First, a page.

Overwhelming slience closes in: Now I am like Edgar Allen Poe
I catch my breath as the lights flicker and then go out. An eerie glow emanates from my computer screen. Out the window, I watch the jagged Rocky Mountains swallow the setting winter sun.
“No! Not now!” I mutter. Facing a midnight deadline, my article, ‘It Isn’t Easy Being Green in the Suburbs,’ for Modern Amphibian Magazine is due tonight. A victim of my own poor planning and procrastination, I am sentenced to write with no electricity.
Overwhelming silence closes in; no clothes dryer, no bubbling crock-pot, no music. The only persistent sound is the tick-tock of my battery-operated grandfather clock. Its unrelenting beat reminds me of time slipping by with every click. Peering out into the twilight, I open the window, allowing cold, sweet air to rush in.
I glance at the volume on my desk. Famous American Authors is open to Edgar Allan Poe’s “The Raven.” Sighing, I think of Poe, one of the many famous authors from a simpler time. They were so lucky to have been writing before life was fettered with modern noise and distraction. Perhaps in this silence the Muse will visit me as she did Poe those many years ago.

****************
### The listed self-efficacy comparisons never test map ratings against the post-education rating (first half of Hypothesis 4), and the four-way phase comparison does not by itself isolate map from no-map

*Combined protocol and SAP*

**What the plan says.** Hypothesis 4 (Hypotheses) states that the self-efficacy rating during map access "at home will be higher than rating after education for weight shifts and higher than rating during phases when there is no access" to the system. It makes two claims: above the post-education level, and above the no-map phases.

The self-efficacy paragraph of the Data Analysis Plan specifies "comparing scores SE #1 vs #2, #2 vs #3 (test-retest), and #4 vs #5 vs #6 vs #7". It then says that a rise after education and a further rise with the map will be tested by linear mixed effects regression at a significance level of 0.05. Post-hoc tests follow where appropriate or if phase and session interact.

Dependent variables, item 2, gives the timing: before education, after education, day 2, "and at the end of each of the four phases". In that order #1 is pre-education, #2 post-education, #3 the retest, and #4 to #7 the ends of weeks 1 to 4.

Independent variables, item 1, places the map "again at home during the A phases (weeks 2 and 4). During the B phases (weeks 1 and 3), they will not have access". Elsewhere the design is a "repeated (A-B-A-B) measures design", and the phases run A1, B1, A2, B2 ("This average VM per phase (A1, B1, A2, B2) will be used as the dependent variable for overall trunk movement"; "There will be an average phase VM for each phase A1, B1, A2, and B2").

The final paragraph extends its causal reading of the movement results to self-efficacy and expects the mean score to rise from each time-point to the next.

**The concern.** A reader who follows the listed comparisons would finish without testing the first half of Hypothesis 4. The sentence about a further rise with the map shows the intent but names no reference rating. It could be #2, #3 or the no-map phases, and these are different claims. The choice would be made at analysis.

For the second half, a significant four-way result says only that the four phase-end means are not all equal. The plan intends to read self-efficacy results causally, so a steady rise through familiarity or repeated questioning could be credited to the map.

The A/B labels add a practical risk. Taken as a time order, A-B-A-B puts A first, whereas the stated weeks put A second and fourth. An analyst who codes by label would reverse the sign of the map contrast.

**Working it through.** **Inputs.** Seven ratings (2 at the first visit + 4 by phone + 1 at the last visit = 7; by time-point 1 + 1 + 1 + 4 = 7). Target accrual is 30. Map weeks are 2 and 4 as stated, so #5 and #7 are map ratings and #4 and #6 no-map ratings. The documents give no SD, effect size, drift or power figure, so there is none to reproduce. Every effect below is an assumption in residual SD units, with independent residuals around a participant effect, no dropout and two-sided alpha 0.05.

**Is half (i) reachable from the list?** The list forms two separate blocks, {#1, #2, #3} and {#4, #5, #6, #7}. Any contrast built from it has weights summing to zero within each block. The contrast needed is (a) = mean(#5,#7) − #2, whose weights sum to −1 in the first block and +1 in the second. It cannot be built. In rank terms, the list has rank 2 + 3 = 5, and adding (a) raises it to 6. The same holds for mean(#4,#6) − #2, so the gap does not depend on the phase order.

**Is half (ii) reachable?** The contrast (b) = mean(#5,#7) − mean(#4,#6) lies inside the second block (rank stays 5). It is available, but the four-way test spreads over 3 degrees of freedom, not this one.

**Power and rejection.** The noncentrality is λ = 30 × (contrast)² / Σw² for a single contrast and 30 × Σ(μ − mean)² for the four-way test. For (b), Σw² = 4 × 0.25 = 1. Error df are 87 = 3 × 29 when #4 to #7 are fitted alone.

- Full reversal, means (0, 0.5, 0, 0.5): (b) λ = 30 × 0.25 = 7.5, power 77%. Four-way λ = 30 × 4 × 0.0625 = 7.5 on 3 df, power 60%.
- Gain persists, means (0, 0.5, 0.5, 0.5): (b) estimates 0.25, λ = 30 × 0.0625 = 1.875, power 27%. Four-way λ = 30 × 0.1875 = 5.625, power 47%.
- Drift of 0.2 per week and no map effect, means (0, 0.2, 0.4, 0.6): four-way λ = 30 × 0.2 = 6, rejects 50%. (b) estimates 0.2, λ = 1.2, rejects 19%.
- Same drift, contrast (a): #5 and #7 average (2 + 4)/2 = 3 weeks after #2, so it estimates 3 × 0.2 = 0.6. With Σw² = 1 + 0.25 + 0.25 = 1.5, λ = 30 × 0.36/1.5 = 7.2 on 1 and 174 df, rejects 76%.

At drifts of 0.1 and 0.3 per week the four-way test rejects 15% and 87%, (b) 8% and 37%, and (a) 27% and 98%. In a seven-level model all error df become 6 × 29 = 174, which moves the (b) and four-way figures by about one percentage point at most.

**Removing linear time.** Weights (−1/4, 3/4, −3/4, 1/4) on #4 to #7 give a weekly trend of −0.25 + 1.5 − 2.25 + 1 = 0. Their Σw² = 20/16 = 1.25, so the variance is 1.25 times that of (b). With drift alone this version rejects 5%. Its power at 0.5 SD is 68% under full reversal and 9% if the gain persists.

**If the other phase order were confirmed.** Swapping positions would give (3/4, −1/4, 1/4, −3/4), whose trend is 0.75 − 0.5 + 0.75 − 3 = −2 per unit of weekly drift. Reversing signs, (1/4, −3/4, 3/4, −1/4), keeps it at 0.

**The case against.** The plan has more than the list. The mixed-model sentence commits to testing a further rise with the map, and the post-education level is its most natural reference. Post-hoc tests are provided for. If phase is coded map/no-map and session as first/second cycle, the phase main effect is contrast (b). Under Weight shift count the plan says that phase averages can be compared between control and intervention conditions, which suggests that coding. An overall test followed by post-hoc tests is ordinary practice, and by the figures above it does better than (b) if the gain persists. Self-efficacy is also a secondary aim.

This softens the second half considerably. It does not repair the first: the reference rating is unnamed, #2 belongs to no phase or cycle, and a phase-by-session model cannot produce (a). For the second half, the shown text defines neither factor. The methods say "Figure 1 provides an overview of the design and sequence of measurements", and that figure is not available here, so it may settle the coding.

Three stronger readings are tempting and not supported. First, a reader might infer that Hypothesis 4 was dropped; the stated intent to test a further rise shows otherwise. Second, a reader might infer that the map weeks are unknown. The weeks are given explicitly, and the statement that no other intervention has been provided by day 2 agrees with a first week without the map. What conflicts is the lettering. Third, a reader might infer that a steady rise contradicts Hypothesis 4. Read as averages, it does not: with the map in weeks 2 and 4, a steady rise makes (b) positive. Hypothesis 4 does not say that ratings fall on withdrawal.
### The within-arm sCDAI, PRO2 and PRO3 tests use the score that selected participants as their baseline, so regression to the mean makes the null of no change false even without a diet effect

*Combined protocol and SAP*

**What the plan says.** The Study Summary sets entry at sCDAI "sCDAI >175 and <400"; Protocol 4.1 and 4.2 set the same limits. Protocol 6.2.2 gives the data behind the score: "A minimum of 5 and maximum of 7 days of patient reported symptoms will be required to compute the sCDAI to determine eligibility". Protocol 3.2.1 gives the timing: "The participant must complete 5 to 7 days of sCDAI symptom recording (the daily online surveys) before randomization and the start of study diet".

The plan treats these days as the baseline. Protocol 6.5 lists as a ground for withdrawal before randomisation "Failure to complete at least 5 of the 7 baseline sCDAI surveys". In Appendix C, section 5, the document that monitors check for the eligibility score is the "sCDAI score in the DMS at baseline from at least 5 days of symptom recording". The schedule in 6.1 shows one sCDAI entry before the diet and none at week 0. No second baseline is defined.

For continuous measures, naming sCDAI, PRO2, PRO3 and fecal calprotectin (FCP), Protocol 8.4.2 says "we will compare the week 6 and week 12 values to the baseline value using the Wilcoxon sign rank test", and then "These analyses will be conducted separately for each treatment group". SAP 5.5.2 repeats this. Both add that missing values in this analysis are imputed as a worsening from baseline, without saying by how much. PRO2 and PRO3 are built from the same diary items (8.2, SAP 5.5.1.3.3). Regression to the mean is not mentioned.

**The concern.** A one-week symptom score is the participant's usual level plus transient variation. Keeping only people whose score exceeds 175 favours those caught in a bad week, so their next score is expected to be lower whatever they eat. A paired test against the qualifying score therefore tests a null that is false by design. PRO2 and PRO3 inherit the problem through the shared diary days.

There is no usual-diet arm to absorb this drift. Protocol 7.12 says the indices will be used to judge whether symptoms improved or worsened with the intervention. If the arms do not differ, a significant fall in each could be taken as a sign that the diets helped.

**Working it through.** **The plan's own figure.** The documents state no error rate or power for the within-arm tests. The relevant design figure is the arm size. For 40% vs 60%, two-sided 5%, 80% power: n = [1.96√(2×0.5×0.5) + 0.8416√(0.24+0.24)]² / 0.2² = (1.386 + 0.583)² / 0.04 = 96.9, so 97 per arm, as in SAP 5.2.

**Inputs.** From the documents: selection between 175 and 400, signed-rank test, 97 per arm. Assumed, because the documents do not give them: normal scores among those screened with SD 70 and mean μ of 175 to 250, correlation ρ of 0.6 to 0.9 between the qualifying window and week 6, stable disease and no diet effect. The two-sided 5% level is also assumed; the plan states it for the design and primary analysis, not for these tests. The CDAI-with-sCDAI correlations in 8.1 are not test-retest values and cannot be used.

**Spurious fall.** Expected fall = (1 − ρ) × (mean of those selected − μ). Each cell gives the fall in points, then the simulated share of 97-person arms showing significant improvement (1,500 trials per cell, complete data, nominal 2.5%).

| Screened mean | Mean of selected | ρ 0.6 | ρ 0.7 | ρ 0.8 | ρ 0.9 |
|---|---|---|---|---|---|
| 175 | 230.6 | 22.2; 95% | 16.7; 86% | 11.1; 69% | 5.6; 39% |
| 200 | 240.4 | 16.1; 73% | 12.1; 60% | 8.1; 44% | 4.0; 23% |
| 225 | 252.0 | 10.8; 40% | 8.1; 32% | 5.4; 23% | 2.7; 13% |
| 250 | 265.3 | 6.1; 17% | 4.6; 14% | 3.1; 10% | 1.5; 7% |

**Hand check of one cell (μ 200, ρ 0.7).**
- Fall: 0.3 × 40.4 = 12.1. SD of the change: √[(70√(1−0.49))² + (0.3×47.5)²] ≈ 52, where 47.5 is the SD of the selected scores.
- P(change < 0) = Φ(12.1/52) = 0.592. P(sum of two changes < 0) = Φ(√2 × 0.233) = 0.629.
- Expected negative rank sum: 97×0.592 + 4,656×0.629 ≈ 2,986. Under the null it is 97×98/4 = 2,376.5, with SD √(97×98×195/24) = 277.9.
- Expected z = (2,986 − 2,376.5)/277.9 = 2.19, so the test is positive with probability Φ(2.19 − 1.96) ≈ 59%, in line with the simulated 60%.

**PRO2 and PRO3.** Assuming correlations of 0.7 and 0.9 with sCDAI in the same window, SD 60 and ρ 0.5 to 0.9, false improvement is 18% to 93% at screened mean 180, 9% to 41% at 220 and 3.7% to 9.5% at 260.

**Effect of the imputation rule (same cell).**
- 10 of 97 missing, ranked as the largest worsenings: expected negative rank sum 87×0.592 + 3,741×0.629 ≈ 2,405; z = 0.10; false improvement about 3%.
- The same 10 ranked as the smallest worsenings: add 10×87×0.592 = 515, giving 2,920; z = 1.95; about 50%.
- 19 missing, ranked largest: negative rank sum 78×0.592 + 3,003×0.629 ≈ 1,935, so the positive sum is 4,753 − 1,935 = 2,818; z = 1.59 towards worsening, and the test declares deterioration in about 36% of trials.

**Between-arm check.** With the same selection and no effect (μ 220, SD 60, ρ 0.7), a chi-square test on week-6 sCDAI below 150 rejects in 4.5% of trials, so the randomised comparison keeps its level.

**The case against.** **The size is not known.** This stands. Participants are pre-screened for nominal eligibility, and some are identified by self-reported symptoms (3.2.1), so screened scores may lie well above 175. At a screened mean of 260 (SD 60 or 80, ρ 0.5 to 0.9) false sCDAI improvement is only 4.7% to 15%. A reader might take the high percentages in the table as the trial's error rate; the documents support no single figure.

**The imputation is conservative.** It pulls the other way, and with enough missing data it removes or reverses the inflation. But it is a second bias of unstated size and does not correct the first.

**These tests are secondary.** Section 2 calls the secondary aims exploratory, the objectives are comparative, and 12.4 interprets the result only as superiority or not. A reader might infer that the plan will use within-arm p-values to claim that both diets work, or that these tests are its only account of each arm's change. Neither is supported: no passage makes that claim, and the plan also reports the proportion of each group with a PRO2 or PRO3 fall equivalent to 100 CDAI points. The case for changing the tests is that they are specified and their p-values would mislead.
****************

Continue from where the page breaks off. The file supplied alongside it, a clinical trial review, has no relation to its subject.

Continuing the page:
A cacophonous hum breaks my reverie; the sound of a lawnmower chewing nails cuts the air. Suddenly another motor begins, and a third joins the whirring chorus. Generators? Why in the world would anyone in Colorado need a generator? Acrid smoke fills the air, and a haze weaves into the twilight.
I quickly close the window. Glancing at my computer, the remaining battery life display reads “1%.” Scrambling frantically, I trip over the cat while grabbing for a candle, pen and piece of paper. Victorious, I return to my seat just as the monitor screen fades to black.
By candlelight, my pen scratching against the paper, I hunker down to finish my article. The dark and cold begin to seep through the window. I pull my sweater closer. The persistent tick-tock of my clock hammers louder in my head. I can almost hear it saying, “You’re late, you’re late, you’re late!” The page is barely visible; I squint and shiver and begin to cough from the generator smoke that has oozed its way into my office.
Then it strikes me: Many of the old masters of writing produced in environments like this. Poe huddled by candlelight in the cold. He breathed the smoky air fueled by the industrial revolution.
With head spinning from fatigue and respiratory failure, I am now like Edgar Allan Poe. But if he could meet a deadline in those conditions, so can I. Pen to paper, I bust it out. The lights blink on, and I begin to type madly as the minute hand of my clock races toward the twelve. At 11:59 I press the “send” button! Breathing a sigh of relief, I lean back and mutter aloud, “I will procrastinate nevermore, nevermore!”